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Otolaryngology (ENT)

Rhinoplasty Plastic Nose Surgery

Rhinoplasty refers to plastic surgery of the nose. It is often performed to help people breathe better, but also to make the nose more cosmetically appealing if someone has a deviated septum, or a nose deformity. Rhinoplasty is among the top plastic surgical procedures performed each year in the United States.

Rhinoplasty Surgical Approaches

During the closed approach, the entire surgery is performed through incisions made inside the nose. This has several advantages including no external incisions, shorter surgeries, and generally less swelling after surgery.
During the open or external approach, a small incision is made across the narrow bridge of skin between the nostrils called the columella. Connecting this incision to others within the nose allows the surgeon to easily visualize the nose’s internal structure. Better exposure allows more precise correction of deformities such that many revision surgeries are performed in this manner. The external incision may be considered a disadvantage, but is often imperceptible when closed carefully.

What is Affected During a Rhinoplasty?

Nose Bridge – Many patients wish to straighten or narrow the bridge or have a bump removed. Some patients with low bridges, particularly Asian or African-American patients, wish to have their bridge raised.

Nasal Tip – Patients are often unhappy with the size, shape, or position of their nasal tip and it is commonly narrowed and made less round while droopy tips are lifted.

Who Can Get a Rhinoplasty?

It is preferable to wait until the nose has stopped growing before having any type of nasal surgery. Growth stops in females at approximately ages 15-16 and in males at ages 16-17. If a child’s shoe size has stopped increasing, this is generally a sign that nasal growth has also ceased. But if those conditions are met, here is a list of common Rhinoplasty patients:

People with Breathing Problems

Patients with difficulty breathing will often have related procedures performed at the same time. A septoplasty is a procedure to correct a deviated septum. The septum is the structure within the nose that separates the two nasal cavities. A crooked septum (often the result of prior trauma) constricts the airway, causes increased congestion and postnasal drip, and increases snoring. A turbinate reduction is another common procedure. The turbinates are pillows of tissue that protrude into the airway and help humidify the air. Slightly shrinking them helps improve breathing.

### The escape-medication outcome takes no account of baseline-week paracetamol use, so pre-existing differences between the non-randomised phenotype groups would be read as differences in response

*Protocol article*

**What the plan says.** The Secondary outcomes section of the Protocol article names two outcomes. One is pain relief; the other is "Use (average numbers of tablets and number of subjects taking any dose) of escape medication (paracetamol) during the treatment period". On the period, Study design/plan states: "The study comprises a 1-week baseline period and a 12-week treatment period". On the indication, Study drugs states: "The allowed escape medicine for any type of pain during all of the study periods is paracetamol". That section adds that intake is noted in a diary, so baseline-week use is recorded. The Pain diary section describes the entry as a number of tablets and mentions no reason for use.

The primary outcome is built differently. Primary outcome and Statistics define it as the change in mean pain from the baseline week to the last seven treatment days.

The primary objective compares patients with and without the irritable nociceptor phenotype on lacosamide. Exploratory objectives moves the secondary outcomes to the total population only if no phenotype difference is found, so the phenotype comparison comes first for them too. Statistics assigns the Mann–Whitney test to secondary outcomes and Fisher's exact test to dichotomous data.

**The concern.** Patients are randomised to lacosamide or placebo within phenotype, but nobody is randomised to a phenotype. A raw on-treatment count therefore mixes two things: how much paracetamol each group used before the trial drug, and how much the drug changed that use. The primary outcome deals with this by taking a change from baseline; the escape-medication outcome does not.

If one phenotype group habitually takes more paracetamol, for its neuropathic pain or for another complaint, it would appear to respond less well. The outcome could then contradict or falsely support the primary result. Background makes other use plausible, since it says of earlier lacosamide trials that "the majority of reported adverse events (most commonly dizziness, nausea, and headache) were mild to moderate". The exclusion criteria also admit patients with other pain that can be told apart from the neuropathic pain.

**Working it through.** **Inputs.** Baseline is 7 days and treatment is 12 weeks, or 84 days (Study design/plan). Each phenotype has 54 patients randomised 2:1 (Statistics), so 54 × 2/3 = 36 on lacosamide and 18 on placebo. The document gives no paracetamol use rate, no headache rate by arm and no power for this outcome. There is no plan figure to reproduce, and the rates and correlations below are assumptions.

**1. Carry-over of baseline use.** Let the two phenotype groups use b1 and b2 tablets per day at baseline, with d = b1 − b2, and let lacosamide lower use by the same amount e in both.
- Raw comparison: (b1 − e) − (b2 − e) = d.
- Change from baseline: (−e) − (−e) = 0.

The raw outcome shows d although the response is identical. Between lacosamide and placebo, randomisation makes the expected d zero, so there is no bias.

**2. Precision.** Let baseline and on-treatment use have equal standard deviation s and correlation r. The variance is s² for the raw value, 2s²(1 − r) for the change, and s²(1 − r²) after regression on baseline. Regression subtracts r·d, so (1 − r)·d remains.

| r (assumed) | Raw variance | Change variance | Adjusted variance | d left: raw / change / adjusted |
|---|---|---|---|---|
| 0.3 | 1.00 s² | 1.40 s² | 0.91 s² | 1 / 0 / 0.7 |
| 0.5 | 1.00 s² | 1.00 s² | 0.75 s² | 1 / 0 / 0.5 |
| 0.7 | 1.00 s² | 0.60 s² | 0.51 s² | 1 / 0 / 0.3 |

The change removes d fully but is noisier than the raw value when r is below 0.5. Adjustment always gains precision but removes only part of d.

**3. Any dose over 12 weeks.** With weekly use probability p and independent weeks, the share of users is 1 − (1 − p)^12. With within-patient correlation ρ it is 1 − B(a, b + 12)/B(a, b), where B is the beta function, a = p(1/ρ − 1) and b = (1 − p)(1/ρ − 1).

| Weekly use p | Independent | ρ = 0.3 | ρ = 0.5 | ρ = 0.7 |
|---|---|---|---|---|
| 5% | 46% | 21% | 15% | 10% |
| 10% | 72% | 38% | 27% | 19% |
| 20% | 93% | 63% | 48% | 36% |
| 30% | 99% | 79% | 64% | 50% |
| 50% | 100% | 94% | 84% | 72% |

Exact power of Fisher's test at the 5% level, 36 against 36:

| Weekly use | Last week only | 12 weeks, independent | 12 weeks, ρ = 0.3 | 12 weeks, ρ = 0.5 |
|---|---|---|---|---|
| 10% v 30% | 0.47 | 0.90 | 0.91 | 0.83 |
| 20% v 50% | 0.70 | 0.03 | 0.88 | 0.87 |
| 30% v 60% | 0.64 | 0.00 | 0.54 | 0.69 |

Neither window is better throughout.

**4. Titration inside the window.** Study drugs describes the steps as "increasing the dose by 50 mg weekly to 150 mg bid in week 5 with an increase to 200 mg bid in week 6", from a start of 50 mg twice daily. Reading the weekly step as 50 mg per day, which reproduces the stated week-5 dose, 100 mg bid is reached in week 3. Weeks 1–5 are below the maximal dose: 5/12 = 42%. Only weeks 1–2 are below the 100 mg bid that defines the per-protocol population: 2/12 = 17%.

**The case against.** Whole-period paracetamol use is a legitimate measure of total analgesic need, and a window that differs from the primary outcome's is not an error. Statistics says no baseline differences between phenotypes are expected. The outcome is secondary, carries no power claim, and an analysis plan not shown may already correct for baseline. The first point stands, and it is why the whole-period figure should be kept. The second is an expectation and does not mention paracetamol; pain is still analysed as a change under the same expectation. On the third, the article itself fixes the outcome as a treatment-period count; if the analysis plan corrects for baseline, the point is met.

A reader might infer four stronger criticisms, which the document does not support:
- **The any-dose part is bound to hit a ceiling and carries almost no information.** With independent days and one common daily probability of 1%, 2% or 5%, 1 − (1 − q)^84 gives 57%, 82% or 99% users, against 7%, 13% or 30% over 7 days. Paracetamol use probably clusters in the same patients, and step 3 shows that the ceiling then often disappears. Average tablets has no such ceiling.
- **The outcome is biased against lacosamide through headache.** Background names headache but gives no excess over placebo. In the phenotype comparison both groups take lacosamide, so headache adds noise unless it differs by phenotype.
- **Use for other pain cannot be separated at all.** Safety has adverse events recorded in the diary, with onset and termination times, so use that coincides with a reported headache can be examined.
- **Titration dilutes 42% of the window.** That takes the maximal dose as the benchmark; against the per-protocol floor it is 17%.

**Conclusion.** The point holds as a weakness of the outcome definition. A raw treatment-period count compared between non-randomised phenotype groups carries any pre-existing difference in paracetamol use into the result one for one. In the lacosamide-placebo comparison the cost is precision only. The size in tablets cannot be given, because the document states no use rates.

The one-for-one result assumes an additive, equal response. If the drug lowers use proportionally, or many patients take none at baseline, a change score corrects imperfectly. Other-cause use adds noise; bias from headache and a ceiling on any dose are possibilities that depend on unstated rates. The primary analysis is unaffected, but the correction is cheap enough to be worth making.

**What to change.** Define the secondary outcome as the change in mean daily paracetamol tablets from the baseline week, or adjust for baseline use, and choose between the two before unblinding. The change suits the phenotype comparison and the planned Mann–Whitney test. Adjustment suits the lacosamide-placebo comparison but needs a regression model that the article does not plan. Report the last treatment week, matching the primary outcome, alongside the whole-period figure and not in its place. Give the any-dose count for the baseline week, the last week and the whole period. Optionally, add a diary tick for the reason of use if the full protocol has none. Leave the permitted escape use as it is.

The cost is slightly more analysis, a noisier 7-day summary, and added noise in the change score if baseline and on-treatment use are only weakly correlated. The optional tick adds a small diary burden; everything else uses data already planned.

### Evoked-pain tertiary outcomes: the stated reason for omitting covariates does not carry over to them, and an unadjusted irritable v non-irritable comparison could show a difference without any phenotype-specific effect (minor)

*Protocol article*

People with a Nose Deformity

Some people are just unhappy with the shape, position or size of their nasal bridge or nasal tip, or have a deviated septum that doesn’t affect breathing, but is visually unappealing. . That is a valid reason for getting a Rhinoplasty, but it is a serious procedure and should be considered carefully.

All races and genders

It was common in years past for the same operation to be performed on everyone regardless of individual facial features. Female patients particularly were often left with low, scooped bridges and narrow, pinched tips. Too much cartilage was often removed from the nose resulting in unnatural appearing noses and impaired airways that became more pinched as time passed.

Each Rhinoplasty Procedure is Unique

Modern rhinoplasty techniques emphasize more natural results individualized to each patient’s unique facial features. The internal nasal structures are reshaped and strengthened to maintain both the cosmetic and functional result over time. Computer imaging of the patient’s nose is often performed prior to surgery. This is invaluable in making sure the patient and the surgeon have the same surgical goals.

Rhinoplasty Procedure Timeframe

Rhinoplasty is an outpatient procedure most commonly performed under general anesthesia. Most rhinoplasties will take 1 to 3 hours; complex revision cases will take longer. Patients will wake up with a small cast on the bridge of the nose and (if the open approach was used) a few stitches across the columella.

Rhinoplasty Recovery

  • There is a small amount of bruising under each eye that lasts 7-10 days if work was performed on the nasal bridge.
  • Swelling is variable and decreases rapidly over the first 2 to 4 weeks.
  • Strenuous physical activity and exercise are avoided for the first 1-2 weeks.
  • One common misconception regarding rhinoplasty is that the nose must be packed with gauze afterwards. Although some surgeons still prefer packing, it can be very uncomfortable and is not necessary. Patients without nasal packing will generally have some blood-tinged mucous drainage for the first 24 hours that collects on a piece of gauze taped under the nose.
  • Pain is often minimal, and many patients require only Tylenol.
  • The cast and any external sutures are removed after one week.

Rhinoplasty is considered by many surgeons to be the most difficult of all plastic surgical procedures. It is therefore important to choose a surgeon who frequently corrects both cosmetic and breathing problems of the nose. A successful rhinoplasty maintains a functional airway, leaves a durable structure, and creates a natural nose that harmonizes with the face.